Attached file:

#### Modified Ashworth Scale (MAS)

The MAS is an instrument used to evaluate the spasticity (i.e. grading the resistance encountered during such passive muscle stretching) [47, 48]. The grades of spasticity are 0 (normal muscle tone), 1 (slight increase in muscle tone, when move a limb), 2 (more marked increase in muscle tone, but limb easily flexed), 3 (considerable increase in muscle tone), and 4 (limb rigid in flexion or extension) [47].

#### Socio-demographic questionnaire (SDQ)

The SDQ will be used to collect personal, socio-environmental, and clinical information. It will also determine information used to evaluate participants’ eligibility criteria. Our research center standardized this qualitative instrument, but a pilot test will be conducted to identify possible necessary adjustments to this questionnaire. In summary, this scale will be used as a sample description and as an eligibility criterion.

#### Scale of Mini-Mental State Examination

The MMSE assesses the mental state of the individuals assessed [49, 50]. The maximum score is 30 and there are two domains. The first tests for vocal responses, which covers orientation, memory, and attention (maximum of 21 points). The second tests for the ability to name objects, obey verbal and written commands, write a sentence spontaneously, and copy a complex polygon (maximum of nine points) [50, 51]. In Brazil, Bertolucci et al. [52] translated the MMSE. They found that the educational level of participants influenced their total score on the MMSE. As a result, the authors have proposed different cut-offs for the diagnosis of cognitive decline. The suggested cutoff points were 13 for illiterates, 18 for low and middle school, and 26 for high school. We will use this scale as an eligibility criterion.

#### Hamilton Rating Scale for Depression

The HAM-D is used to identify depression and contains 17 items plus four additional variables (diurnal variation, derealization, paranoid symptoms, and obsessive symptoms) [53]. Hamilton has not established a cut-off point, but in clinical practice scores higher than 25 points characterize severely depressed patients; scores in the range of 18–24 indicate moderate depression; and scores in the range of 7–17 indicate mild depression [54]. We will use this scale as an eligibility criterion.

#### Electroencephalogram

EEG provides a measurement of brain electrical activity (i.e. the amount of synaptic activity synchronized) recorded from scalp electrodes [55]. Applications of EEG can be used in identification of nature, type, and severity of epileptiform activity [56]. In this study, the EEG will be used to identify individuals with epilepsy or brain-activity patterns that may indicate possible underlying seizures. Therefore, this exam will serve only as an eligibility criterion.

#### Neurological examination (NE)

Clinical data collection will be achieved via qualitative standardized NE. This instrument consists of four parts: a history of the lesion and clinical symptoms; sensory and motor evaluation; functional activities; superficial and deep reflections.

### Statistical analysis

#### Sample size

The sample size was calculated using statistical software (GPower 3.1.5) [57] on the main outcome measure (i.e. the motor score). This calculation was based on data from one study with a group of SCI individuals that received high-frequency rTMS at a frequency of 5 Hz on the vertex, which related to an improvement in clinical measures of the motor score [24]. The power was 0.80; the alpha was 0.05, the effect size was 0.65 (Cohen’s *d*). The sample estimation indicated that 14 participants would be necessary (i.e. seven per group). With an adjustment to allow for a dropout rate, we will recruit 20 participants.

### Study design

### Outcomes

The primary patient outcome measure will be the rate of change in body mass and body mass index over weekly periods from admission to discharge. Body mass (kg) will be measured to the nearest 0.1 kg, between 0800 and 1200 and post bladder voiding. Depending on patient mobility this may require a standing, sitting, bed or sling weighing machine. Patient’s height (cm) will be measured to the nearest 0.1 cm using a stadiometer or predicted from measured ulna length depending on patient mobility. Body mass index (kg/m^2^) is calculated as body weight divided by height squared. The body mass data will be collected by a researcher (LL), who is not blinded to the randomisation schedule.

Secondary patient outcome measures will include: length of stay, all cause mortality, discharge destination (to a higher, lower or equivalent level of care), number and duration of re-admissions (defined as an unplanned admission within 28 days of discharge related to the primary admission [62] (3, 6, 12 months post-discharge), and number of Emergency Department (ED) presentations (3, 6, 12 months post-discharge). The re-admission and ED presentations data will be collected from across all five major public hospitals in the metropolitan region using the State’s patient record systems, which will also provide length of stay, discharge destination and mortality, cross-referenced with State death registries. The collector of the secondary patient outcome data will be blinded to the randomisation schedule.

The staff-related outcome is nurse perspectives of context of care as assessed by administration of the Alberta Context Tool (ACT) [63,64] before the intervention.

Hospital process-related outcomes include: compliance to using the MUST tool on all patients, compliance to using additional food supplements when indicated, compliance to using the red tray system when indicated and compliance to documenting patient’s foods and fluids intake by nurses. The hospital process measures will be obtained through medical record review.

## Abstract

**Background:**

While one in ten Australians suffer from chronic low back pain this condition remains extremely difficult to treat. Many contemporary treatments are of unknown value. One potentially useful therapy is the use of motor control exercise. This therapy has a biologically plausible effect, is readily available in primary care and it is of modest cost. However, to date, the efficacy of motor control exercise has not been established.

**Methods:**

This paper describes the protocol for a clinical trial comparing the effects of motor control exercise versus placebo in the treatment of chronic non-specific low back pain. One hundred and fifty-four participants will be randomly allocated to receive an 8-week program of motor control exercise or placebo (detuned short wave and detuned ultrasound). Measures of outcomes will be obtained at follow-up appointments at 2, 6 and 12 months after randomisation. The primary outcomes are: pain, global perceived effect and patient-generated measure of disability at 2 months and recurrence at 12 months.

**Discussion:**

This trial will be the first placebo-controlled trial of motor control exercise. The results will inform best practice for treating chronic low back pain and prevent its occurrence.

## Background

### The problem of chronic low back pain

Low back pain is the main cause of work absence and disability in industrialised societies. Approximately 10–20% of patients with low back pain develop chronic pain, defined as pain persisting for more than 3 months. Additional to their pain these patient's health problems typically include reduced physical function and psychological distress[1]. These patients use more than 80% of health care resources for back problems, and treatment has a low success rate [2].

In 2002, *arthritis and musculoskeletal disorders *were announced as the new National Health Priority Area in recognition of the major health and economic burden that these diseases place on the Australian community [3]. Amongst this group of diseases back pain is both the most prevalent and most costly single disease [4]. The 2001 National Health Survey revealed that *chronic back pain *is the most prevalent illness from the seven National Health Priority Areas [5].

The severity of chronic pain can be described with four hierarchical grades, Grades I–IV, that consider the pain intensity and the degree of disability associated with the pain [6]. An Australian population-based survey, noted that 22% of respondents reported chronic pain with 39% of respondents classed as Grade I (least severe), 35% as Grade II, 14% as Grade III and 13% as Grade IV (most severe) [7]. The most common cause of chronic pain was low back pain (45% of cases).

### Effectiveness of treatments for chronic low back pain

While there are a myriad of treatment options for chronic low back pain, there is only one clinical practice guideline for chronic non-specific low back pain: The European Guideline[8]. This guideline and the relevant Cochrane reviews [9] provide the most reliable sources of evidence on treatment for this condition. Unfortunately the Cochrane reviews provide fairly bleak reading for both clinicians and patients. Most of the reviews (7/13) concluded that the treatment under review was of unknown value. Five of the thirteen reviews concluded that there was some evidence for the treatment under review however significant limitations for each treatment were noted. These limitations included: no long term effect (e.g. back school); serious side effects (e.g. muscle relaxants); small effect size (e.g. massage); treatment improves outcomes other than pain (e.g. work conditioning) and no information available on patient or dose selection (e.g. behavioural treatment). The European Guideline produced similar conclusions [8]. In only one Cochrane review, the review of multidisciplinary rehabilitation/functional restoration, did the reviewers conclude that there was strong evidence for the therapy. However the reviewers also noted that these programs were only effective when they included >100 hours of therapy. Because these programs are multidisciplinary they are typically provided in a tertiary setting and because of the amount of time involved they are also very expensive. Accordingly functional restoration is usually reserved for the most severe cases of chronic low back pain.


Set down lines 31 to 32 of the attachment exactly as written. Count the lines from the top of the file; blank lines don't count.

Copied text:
Low back pain is the main cause of work absence and disability in industrialised societies. Approximately 10–20% of patients with low back pain develop chronic pain, defined as pain persisting for more than 3 months. Additional to their pain these patient's health problems typically include reduced physical function and psychological distress[1]. These patients use more than 80% of health care resources for back problems, and treatment has a low success rate [2].

In 2002, *arthritis and musculoskeletal disorders *were announced as the new National Health Priority Area in recognition of the major health and economic burden that these diseases place on the Australian community [3]. Amongst this group of diseases back pain is both the most prevalent and most costly single disease [4]. The 2001 National Health Survey revealed that *chronic back pain *is the most prevalent illness from the seven National Health Priority Areas [5].